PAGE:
Favourite Dog: Labrador

Vital statistics (top trumps)

Height 6/10
Looks 7/10
Obedience 5/10
Intelligence 8/10
Loyalty 10/10

It seems incredible that the Labrador breed club was only formed in 1916. Comparatively speaking, the dogs haven’t been with us for that long, but it’s hard to imagine life – and rural life, especially – without them. No country pub would be complete without several labs dozing by the fire while their owners tuck into Sunday lunch. Summer parties don’t feel quite right if there isn’t a labrador bounding around outside with the children, gamely allowing its ears and tail to be tugged. And British Army bases all over the world inevitably come complete with several endearingly whiffy specimens.

Brought to Britain in the late 1800s by Col Peter Hawker and the Earl of Malmesbury, the amiable, gentlemanly labrador has its roots in Newfoundland, where its ancestors were bred to act as fishermen’s friends. The dogs spent their days splashing about in the sea, hauling in nets and retrieving fish for their masters. It was a job they were perfectly suited for, with their cleverly webbed paws (which also act as natural snowshoes in inclement weather), waterproof double coats and otter-like tails.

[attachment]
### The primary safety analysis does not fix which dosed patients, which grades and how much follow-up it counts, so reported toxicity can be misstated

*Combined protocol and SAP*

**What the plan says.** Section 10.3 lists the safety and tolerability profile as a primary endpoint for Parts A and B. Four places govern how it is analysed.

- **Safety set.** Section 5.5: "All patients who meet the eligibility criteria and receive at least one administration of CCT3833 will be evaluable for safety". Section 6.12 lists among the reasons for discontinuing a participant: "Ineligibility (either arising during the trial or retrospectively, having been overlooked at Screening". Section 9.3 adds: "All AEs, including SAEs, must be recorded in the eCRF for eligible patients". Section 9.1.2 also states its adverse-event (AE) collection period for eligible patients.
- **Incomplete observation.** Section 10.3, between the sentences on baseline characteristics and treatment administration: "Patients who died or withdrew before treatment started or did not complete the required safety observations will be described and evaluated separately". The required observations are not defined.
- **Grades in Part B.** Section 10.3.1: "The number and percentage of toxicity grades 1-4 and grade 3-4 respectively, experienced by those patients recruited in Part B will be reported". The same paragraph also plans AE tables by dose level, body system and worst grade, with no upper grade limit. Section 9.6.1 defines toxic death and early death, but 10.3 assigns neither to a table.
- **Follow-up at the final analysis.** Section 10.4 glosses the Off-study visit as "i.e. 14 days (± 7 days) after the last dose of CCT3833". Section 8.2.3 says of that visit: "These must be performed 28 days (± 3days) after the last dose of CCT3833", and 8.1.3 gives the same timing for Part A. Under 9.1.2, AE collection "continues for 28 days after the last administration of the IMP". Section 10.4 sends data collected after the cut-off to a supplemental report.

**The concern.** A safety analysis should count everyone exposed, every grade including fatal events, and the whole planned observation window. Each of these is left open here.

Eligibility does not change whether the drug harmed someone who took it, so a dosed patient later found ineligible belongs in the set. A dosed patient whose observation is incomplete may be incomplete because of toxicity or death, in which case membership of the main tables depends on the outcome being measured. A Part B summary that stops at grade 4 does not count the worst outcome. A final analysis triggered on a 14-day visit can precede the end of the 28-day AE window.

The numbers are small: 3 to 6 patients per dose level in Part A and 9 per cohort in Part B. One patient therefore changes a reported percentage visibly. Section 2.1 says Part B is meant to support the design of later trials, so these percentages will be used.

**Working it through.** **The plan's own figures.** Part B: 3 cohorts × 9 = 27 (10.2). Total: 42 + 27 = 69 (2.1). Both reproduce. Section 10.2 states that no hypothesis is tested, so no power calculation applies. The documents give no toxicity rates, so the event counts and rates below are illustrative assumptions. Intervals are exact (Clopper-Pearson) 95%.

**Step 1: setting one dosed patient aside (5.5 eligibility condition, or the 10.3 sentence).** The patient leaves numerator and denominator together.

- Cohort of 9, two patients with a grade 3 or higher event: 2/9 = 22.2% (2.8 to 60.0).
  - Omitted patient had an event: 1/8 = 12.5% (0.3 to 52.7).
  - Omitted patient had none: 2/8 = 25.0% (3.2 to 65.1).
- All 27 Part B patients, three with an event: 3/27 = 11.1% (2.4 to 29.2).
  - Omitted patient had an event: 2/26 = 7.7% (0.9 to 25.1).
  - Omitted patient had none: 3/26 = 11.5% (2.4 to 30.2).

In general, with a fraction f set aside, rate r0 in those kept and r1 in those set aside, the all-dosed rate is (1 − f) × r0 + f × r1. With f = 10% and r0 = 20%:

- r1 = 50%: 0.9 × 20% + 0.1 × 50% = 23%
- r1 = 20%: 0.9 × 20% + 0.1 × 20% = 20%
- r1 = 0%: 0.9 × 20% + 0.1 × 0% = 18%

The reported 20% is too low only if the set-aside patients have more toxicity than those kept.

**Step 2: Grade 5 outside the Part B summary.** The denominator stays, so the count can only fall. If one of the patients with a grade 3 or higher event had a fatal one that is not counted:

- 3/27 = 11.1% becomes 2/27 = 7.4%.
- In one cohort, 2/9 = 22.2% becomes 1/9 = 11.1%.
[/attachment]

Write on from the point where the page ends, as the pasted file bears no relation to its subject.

Today, labradors may have moved inland, but they love nothing better than returning to the water as any (occasionally exasperated) owner will tell you. And although they’re in their element huffing away in a warm country kitchen, these are no Aga-side ornaments. Labradors continue to excel in the field (racing around in search of fallen game like heat-seeking missiles), on the front line and in day-to-day life as assistance dogs. David Blunket’s Guide Dog, Sadie, showed her sense of humour when she fell asleep under the table during a tedious meeting in Brussels and started snoring.

Service dog Endel, ‘the most decorated dog in the world’, has accomplished a series of extraordinary canine firsts: riding the London Eye, working a chip-and-pin ATM card, placing a human being in the recovery position without training. A film is currently being made of his life.  

Yes, labradors can work up quite an appetite. But their eyes are often bigger than their stomachs, and the overwhelming majority of their energy is directed towards sniffing out, and eating, food. This can occasionally have near-catastrophic results – last year, a chocolate labrador called Barney had to be rushed to the vet after hoovering up 109 stones from a Kent beach. That’s not to say the dogs have no sense of restraint. Their control of their jaws is remarkable, and a labrador can reportedly hold an egg in its mouth without breaking it.

Owners who take a firm line at mealtimes can find themselves racked with guilt – those melting, Andrex Puppy eyes are almost impossible to say no to.

With thanks to The Kennel Club Picture Library ©. For more information on the breeds featured, visit The Kennel Club

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